The FRH of each MRE was activated and the MRE was placed back into the box as described in the MRE directions. and flames emitted from the box. as in test 1. The side of the box was blown open. which can be seen in figure 3. When lit with the match. PHOTOGRAPH TAKEN FROM A VIDEO OF IGNITION EVENT OCCURING IN AN MRE UNDER NORMAL OPERATION RESULTS OF IGNITION TESTING OF MULTIPLE MREs IN A CONFINED AREA. up from an initial starting temperature of approximately 72°F. Temperatures in excess of 215°F were recorded inside the box. but an ignition source in the form of a match was used to ignite the vapors emanating from the MRE box. vented tank as shown in figure 4. The first of these tests was conducted with three MREs placed inside the small. 5 . Both tests resulted in no visible burning of the surrounding shredded paper. In tests 5 and 6. The monitored temperature within the tank peaked at approximately 90°F.Tests 3 and 4 consisted of placing an activated FRH by itself (test 3) and with the enclosed Styrofoam (test 4) in a container of shredded paper. The meals were allowed to cook for 15 minutes and throughout that time no reaction was observed. The temperature profile from this test is shown in figure 5. FIGURE 3. the vapors produced an ignition event. The top of the tank was sealed and the igniter was activated to provide a continuous high-energy arc inside the tank. an MRE was heated under normal conditions.

MR E MR E MR E S park Gap FIGURE 4. TEMPERATURE PROFILES FOR IGNITION TEST 1 6 . CONFIGURATION OF MREs FOR IGNITION TEST 1 120 110 100 Temperature (°F) 90 80 70 60 Thermocouple 1 Thermocouple 2 50 Thermocouple 3 40 0 2 4 6 8 Time (minutes) 10 12 14 16 FIGURE 5.

The temperature profile from this test can be seen in figure 7. In this instance however. The temperature profile for this test is unavailable due to issues arising in the data acquisition system during this test. Observances in this test were identical to test 2 but with a noticeably smaller volume of smoke. the observed peak temperature range was approximately 120°-125°F. CONFIGURATION OF FRHs FOR IGNITION TEST 2 7 FRH FR H . As the igniter was intermittently initiated after this. FR H FR H FRH FRH S park Gap FIGURE 6. Upon completion of the test.The next test was conducted with six FRH packets placed on top of the Styrofoam tray without the meal or box. however. From this plot. a quick puff of smoke was released through the vent hole and through leaks in the tank seals. a slow. two of the six Styrofoam trays were visibly burnt from the reaction that had occurred within the tank. it is observed that the peak temperatures recorded by the three thermocouples range from approximately 140° to 160°F. As in the first test. The trays were arranged as shown in figure 6. After this initial surge of smoke. but with four FRH trays instead of six. The trays were placed near each corner of the tank. continuous stream of smoke could be seen emanating from the tank’s vent hole. Test 3 was conducted identically to the previous test. with an initial tank temperature of approximately 73°F. small surges of smoke could also be seen coming from the tank’s vent. the igniter was activated to provide a continuous high-energy arc.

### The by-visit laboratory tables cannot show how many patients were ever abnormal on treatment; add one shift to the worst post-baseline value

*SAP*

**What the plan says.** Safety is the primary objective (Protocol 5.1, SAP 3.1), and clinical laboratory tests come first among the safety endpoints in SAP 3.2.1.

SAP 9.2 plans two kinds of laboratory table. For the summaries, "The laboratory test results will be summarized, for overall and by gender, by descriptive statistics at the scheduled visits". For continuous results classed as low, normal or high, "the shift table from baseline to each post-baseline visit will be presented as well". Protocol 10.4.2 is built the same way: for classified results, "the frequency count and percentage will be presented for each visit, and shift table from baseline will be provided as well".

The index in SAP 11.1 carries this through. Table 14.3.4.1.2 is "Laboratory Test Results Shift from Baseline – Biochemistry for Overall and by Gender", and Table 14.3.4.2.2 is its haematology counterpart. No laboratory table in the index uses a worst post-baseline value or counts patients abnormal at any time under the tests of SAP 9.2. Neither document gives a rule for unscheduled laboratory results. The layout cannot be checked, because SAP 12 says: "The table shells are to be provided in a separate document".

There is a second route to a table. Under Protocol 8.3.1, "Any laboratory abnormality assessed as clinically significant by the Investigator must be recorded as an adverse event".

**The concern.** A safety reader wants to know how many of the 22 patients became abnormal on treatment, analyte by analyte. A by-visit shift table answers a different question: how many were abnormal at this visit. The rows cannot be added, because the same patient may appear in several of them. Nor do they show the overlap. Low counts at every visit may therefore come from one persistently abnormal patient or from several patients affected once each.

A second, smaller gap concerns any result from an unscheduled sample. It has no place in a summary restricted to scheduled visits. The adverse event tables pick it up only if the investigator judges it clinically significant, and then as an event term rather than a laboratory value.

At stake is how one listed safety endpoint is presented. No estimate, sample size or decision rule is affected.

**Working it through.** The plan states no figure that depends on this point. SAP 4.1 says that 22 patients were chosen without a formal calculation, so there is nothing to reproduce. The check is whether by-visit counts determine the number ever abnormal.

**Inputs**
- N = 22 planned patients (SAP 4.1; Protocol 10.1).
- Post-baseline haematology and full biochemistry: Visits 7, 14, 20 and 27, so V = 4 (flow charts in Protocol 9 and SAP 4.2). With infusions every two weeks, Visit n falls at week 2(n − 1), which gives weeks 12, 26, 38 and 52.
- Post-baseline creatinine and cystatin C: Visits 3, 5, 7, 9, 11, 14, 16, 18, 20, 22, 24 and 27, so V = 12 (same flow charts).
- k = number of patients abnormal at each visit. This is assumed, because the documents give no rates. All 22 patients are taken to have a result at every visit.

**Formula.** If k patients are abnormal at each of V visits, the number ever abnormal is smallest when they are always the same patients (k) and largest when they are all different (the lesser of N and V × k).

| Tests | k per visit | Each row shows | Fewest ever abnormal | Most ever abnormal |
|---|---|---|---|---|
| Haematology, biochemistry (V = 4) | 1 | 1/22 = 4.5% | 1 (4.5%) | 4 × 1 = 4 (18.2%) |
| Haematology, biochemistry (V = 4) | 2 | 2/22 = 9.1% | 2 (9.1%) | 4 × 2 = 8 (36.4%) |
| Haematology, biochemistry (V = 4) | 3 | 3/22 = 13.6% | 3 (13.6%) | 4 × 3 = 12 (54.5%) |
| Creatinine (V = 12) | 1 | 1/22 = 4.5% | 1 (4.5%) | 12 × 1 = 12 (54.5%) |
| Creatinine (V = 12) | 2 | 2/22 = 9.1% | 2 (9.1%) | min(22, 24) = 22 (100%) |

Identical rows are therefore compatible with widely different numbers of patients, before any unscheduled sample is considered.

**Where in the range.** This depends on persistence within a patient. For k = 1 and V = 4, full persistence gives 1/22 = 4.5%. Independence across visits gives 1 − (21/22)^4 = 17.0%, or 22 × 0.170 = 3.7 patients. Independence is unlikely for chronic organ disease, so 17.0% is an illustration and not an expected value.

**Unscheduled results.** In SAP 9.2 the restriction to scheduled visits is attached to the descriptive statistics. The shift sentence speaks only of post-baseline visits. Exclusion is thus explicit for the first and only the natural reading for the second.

again placed on top of the Styrofoam trays with no meal or box.180 160 140 120 Temperature (°F) 100 80 60 Thermocouple #1 Thermocouple #2 20 Thermocouple #3 40 0 0 2 4 6 8 Time (minutes) 10 12 14 16 FIGURE 7. The temperature profiles from this test can be seen in figure 10. This provided sufficient time for the tank to achieve its peak temperature. The ignition event can easily be seen in this plot since all three thermocouples display a rapid increase in temperature at a timestamp of approximately 4 minutes. as well as for any flammable vapors emanating from the FRH packets to accumulate. The increase in temperature resulted in a peak tank temperature of 164°F. TEMPERATURE PROFILES FOR IGNITION TEST 2 The final test of this series was conducted with five FRH packets. The trays were arranged as shown in figure 8. the igniter was not initiated until approximately 3 minutes after the FRH packets were activated. in this test. A series of still photographs taken from video of the ignition event is shown in figure 9. rupturing the tank’s pressure relief mechanism. A violent and rapid ignition was achieved in this test. 8 . However. Flames emanated from the tank.

AND (c) TIME = 2. CONFIGURATION OF FRHs FOR IGNITION TEST 4 (a) (b) (c) FIGURE 9. STILL PHOTOGRAPHS TAKEN FROM VIDEO OF IGNITION TEST 4 AT (a) TIME = 0.47 s.33 s 9 FRH FR H .00 s. (b) TIME = 0.FR H FRH FR H S park Gap FIGURE 8.

html. S.cargolaw. 2. “Limiting Oxygen Concentration Required to Inert Jet Fuel Vapors Existing at Reduced Fuel Tank Pressures—Final Phase..com/2001nightmare_mre2. Temperatures in excess of 215°F and violent ignition events were observed. http://www. such as in overhead storage bins or a cargo compartment.180 160 140 120 Temperature (°F) 100 80 60 Thermocouple #1 Thermocouple #2 20 Thermocouple #3 40 0 0 2 4 6 Time (minutes) 8 10 12 FIGURE 10. It is evident from the tests that the release of hydrogen gas from these MREs is of a sufficient quantity to pose a potential hazard onboard a passenger aircraft. Summer.” FAA Report DOT/FAA/AR-04/8. REFERENCES 1. TEMPERATURE PROFILES FOR IGNITION TEST 4 SUMMARY Tests were performed with individual MREs in an open environment and multiple MREs in a confined space to examine the potential hazard associated with their use in an aircraft cabin. The tests also examined accidental activation of FRHs in a confined area aboard the aircraft. August 2004. 10 .